For at once Arethusa was wrapped in a dense cloud, so dense indeed that even the burning eyes of her pursuer could not pierce it. There, then, she crouched, like a hare on its form, while outside she heard the footsteps of Alpheus pacing round her hiding-place, searching and baffled. But he, having come so near his prize, would not now give it up, and she knew that he would watch the cloud till she came forth. At the thought, beads of sweat gathered on her forehead and ran down to her feet. Faster and faster it poured; she was as ice that melts in the sun; and she realized with joy that the goddess was opening for her another way of escape. All her weariness and terror slid from her straightway; her tired limbs melted into a liquid ease, and it was no maiden but a laughing stream that shot from under the cloud and fled singing towards the western sea.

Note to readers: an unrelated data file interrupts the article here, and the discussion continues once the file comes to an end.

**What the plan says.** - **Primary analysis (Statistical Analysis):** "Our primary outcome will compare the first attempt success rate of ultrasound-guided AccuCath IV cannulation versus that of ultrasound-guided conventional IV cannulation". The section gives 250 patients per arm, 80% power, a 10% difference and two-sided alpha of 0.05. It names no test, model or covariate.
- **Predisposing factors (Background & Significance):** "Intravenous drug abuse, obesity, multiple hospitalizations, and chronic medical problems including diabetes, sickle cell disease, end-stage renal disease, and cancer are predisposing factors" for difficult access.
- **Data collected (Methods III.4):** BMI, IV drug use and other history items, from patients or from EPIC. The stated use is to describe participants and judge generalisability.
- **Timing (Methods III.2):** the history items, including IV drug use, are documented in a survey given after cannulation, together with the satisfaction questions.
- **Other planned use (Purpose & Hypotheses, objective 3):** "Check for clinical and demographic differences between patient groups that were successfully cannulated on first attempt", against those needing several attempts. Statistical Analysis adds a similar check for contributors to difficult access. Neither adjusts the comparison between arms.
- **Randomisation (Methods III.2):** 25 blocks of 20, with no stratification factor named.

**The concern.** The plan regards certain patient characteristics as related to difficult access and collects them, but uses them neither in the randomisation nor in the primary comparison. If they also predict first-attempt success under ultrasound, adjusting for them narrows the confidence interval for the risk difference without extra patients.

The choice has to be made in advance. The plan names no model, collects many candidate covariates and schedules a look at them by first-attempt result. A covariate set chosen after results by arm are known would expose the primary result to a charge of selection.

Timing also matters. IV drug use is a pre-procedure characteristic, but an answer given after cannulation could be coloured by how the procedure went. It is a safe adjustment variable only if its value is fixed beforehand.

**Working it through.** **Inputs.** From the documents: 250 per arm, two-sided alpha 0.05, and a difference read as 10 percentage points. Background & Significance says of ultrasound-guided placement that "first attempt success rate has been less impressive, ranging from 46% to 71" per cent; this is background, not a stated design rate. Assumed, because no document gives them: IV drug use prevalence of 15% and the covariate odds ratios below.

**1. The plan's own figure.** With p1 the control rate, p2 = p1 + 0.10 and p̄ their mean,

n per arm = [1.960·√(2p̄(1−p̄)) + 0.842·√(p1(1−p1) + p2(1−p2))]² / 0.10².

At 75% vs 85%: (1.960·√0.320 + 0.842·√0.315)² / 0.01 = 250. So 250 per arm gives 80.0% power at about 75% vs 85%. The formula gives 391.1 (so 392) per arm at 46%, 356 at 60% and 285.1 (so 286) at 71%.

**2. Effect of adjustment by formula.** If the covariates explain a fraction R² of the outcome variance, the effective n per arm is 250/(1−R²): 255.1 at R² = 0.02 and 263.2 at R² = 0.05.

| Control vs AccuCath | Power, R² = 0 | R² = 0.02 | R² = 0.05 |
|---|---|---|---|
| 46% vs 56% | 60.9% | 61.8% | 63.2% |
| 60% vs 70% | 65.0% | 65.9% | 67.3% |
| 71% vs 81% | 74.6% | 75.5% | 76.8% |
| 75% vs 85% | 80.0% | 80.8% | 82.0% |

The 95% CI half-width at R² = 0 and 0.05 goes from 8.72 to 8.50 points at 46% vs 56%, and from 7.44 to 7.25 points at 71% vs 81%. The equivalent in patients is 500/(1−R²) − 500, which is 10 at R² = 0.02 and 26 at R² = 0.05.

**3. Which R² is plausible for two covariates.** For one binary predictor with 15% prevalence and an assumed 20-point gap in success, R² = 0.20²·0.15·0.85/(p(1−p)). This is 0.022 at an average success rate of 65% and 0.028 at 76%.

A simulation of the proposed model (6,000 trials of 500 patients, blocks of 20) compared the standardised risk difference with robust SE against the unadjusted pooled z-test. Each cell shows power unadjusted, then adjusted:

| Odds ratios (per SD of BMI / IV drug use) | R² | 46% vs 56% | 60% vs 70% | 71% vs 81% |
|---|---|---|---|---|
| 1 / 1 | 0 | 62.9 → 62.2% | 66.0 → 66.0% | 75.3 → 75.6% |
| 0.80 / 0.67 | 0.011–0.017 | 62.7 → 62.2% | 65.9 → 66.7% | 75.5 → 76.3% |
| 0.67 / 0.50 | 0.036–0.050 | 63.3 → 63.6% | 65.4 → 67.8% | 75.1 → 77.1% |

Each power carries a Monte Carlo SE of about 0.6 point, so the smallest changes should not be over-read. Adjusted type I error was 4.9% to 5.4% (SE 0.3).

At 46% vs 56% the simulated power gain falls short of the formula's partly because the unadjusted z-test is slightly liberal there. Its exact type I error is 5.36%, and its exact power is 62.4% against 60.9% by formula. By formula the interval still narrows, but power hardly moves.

But Alpheus, noting the guile of the goddess, laughed aloud, for could he not at will become even as his own river? He changed even as he conceived the thought; and now the chase began once more, only this time river pursued stream, leaping from crag to crag, and rushing across wide wastes of marshy country.

And again Arethusa, finding herself in straits, cried aloud to her sovereign mistress Diana. And, behold, in answer to her prayer, the earth was suddenly rent asunder and a vast black chasm yawned in her path. Into it she plunged, and down, down, down she fell. And into it in pursuit plunged also Alpheus, who loved her so well that he was ready to follow her to the depths of the earth.